The vast majority of newbie writers are both careless and slow. Their drafts take forever, they refuse to be nailed down by best practices like an outline or a careful plan going in.  When they get notes, they start a new project, continuing on an endless cycle of first drafts.

That’s the hardest and most important work I do with clients. I get them to slow down, get the fundamentals, take a fearless look at themselves, and get them to kill the “brilliant but lazy” self image they have of being a misunderstood boy (or girl) wonder, and get them to see the real person, flawed, imperfectly skilled, and able to improve. It’s the cave that you don’t want to go into that contains the dragon.

I could end the article here with a pithy quote, but I’d like to add my own name to the list of people who’ve let fear for their own stupid, shitty ego slow them down. When I was young, I was praised for being “bright,” but never for hard work. I was facile, but sloppy, always rushing ahead to the next step by cutting corners on the previous. I never learned the fundamentals, a part of me knew it, so I kept going fast to hide my deficiencies. As a result of this sloppiness, I spent most of my 20’s watching people less “gifted” but harder working become more successful than me.

Writing was my saving grace – I might be single, fat and dateless, but I had my spec. And yet, perfection, heck, competence eluded me. A common thought for me was/is, “I’ve spent my entire adult life writing, mortgaged my entire future, missed out on so much fun, how am I this fucking bad at this?”

Eventually, after many false starts, missed opportunities, and incredible failures, I finally took the blow to the ego, saw my flaws, and endeavored to improve every aspect of my writing, bit by bit, slowly and meticulously, so my fundamentals would be deeply ingrained and unconscious. It’s a work in progress, but I feel like I’ve built a base that will allow more interesting development. I’ll leave you with a quote from Cus D’Amato, the man who trained Mike Tyson.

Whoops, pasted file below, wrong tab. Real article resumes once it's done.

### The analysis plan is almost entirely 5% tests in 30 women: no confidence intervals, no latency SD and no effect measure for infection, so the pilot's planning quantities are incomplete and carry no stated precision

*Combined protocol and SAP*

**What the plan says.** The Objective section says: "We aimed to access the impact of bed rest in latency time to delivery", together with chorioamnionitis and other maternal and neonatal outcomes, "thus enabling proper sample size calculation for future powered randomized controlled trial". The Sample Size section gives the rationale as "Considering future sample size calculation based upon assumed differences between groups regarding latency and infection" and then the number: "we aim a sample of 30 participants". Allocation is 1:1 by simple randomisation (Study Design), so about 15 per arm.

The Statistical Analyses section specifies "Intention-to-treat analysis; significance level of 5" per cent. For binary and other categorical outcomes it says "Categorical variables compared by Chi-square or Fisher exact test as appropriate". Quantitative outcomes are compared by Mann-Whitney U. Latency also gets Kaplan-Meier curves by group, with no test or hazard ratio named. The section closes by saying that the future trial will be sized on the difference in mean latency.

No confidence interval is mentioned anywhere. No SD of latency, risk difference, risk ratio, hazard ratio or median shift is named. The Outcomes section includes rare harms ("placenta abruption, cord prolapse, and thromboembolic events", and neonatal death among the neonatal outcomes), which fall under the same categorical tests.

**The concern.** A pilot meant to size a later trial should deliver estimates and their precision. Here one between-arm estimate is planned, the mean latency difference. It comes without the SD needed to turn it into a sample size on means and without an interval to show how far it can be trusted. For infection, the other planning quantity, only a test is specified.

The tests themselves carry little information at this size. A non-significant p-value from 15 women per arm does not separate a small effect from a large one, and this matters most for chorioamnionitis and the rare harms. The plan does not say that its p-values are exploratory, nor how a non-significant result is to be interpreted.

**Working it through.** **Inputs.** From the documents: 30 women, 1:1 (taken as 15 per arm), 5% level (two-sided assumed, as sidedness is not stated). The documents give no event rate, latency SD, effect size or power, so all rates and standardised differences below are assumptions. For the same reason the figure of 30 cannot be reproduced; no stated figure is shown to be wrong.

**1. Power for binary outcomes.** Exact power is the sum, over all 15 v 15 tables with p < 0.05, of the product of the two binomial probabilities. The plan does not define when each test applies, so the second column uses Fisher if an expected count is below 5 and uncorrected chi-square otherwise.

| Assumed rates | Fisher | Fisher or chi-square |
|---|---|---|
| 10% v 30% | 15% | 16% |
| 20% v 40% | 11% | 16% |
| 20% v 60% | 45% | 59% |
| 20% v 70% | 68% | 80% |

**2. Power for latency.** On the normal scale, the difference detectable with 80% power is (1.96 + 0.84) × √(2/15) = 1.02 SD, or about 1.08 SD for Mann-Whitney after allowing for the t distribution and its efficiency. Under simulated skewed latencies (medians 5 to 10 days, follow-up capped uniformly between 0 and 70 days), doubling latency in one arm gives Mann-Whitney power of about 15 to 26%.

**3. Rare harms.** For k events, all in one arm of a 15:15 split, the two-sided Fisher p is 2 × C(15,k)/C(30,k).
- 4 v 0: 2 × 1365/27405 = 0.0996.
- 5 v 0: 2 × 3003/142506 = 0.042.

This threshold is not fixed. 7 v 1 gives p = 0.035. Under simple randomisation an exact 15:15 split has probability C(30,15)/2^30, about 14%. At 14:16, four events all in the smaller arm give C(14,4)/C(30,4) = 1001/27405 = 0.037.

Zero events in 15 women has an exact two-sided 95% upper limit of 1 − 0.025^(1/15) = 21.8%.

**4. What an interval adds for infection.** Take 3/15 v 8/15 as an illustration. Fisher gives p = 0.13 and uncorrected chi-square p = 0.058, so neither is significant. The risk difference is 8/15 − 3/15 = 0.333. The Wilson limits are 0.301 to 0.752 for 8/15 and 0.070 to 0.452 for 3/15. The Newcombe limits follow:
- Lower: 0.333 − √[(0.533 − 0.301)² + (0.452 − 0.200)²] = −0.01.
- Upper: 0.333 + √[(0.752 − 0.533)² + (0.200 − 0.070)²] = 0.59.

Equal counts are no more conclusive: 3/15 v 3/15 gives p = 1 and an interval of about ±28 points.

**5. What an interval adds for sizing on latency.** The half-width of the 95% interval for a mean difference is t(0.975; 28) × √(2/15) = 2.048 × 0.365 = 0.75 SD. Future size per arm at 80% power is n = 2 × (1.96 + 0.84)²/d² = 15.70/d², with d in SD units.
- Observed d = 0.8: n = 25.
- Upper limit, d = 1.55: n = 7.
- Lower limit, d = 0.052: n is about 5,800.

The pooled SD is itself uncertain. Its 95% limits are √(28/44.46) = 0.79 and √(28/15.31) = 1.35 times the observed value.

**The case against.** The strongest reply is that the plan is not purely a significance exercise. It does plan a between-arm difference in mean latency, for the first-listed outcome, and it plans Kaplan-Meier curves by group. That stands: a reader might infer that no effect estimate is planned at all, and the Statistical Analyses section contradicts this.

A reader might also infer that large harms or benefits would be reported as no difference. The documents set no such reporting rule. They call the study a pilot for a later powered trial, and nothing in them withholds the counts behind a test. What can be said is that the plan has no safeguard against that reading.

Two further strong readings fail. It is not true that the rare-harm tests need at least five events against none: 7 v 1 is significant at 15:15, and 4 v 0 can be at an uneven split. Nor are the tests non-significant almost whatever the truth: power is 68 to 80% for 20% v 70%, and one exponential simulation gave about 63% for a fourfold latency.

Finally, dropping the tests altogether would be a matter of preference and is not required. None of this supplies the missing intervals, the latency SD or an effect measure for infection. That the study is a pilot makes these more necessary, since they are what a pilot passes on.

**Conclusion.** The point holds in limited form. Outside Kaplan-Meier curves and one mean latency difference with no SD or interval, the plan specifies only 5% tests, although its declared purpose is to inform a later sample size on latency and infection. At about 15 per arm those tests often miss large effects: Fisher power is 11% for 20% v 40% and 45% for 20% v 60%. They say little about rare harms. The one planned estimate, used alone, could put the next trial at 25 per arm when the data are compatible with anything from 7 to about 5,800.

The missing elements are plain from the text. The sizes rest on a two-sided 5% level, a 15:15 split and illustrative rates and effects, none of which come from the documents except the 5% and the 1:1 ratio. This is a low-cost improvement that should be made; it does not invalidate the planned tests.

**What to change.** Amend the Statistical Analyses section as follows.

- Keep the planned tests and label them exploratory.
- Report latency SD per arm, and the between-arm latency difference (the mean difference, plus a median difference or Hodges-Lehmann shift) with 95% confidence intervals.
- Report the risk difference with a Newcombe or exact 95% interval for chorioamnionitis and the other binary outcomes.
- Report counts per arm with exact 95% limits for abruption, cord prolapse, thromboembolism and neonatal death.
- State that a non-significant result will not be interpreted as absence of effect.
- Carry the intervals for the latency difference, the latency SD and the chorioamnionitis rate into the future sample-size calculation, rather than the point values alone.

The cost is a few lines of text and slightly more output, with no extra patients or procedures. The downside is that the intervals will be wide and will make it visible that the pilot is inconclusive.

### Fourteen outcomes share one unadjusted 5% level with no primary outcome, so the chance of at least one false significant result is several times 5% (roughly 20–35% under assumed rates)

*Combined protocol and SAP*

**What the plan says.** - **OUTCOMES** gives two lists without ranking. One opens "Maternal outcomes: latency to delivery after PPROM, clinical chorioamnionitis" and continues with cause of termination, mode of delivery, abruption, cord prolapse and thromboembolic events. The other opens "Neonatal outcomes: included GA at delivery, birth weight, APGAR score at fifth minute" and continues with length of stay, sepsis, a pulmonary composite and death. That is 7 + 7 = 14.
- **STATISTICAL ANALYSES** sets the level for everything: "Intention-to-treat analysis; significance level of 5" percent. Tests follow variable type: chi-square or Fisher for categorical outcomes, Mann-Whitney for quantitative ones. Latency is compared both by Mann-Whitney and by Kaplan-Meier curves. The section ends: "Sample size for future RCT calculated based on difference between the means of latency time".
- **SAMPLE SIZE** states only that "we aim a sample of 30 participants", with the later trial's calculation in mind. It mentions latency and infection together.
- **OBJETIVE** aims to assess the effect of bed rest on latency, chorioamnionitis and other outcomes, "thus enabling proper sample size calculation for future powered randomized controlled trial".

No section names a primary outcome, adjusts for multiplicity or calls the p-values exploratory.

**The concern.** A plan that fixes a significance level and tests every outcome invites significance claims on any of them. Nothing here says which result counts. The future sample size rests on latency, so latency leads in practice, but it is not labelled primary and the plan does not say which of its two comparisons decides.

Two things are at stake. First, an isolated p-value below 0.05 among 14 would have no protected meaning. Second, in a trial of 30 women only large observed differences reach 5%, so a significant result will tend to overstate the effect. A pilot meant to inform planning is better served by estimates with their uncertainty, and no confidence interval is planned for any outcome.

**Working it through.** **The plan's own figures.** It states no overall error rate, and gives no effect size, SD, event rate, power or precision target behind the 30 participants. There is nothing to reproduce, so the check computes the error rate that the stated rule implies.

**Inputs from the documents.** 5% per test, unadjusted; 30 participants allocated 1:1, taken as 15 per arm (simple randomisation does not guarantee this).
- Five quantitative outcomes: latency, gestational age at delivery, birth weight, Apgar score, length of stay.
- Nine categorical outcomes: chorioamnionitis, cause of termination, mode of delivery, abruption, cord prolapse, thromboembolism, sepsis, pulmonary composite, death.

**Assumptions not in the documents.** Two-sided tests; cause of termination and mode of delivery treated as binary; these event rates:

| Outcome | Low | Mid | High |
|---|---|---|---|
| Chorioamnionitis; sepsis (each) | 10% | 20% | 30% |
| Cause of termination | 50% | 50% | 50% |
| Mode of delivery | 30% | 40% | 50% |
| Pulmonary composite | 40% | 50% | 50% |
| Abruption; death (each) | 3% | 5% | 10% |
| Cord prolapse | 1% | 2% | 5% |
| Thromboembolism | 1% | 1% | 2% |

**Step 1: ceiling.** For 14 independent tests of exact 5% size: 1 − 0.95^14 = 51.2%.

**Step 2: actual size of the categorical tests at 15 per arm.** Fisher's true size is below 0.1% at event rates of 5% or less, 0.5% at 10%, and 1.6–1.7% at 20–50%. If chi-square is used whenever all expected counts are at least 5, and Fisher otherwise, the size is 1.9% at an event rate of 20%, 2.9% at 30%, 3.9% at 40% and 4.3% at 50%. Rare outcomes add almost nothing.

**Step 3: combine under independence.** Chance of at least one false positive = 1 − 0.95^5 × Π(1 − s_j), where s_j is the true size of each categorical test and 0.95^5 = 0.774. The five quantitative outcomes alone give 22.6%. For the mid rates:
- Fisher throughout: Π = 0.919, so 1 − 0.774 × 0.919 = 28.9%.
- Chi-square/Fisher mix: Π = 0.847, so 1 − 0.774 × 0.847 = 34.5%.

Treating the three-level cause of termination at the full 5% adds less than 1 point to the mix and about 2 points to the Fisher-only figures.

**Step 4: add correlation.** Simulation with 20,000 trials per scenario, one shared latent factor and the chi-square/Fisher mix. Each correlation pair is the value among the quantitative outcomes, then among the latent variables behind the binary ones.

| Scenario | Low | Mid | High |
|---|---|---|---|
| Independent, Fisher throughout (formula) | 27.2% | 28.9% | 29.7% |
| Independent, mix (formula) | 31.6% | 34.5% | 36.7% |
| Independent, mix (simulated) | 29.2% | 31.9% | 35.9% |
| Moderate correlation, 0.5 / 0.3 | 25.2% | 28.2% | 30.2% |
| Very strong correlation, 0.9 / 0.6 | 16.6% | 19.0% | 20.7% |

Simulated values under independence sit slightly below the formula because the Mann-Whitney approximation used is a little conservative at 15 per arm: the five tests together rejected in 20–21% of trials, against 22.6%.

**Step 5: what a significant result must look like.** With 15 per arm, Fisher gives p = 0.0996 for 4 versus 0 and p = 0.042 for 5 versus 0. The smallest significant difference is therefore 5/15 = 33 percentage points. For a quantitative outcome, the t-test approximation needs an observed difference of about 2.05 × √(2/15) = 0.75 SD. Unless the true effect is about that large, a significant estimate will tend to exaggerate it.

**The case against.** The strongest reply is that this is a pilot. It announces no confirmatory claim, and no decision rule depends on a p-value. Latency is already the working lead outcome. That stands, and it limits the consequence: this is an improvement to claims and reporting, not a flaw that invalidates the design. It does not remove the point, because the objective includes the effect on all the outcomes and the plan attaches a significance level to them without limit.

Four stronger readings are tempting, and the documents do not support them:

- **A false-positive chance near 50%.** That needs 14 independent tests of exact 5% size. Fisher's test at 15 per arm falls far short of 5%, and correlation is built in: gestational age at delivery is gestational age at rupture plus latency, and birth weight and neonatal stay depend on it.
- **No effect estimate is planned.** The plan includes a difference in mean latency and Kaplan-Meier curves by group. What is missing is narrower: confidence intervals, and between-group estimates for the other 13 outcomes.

“You must understand fear so you can manipulate it. Fear is like fire. You can make it work for you: it can warm you in the winter, cook your food when you’re hungry, give you light when you are in the dark, and produce energy. Let it go out of control and it can hurt you, even kill you…“Fear is a friend of exceptional people.

You are fucking exceptional. Go and write something. Slowly and carefully.

Procrastination is the grave opportunity is buried in.

“We shall never have more time. We have, and have always had, all the time there is. No object is served in waiting until next week or even until to-morrow. Keep going day in and out. Concentrate on something useful. Having decided to achieve a task, achieve it at all costs. ~ Arnold Bennett”

I don’t want to write this blog.  I actually never feel like writing.  I am a goddamn Rhodes scholar at not writing.  It’s my particular genius.  ~ Matt Lazarus

Pity the poor aspiring writer. It’s never a good time for them to write. They have a lot going on. They have money but not time, or time but no money. They can’t write because they’re lonely, they can’t write because they have to spend time with their significant other. They can’t write because they have no ideas, or because they have too many ideas. Procrastinators put all their faith in a magical, golden tomorrow where they’ll be adequately sexed, have the perfect amount of time, the perfect amount of money, and a magical talking desk that automatically transcribes and files their brilliant ideas in the exact right places.

That happy hour will never arrive. Neither success nor failure nor perfect love will make the writing any easier.

Procrastinators doom themselves to failure. They stall and stall, and when and if they do make the time to write, there’s so much pressure to use that time to be brilliant, to justify all the time wasted on past procrastination, that the expectation crushes whatever work they might have mustered.

Getting disciplined isn’t easy. There are a million tricks, tips and hacks that you can use, some can be found on this very blog, but on some level it comes down to pure will – your will to put pen to paper, to imagine vividly, to dutifully record.

I write this not to scold, but to offer a benediction. I free you from all old obligations. All false starts, all your abandoned efforts, all the wasted time, all your costly mistakes. You are forgiven. You are free to forgive yourself and move on. So go and write something.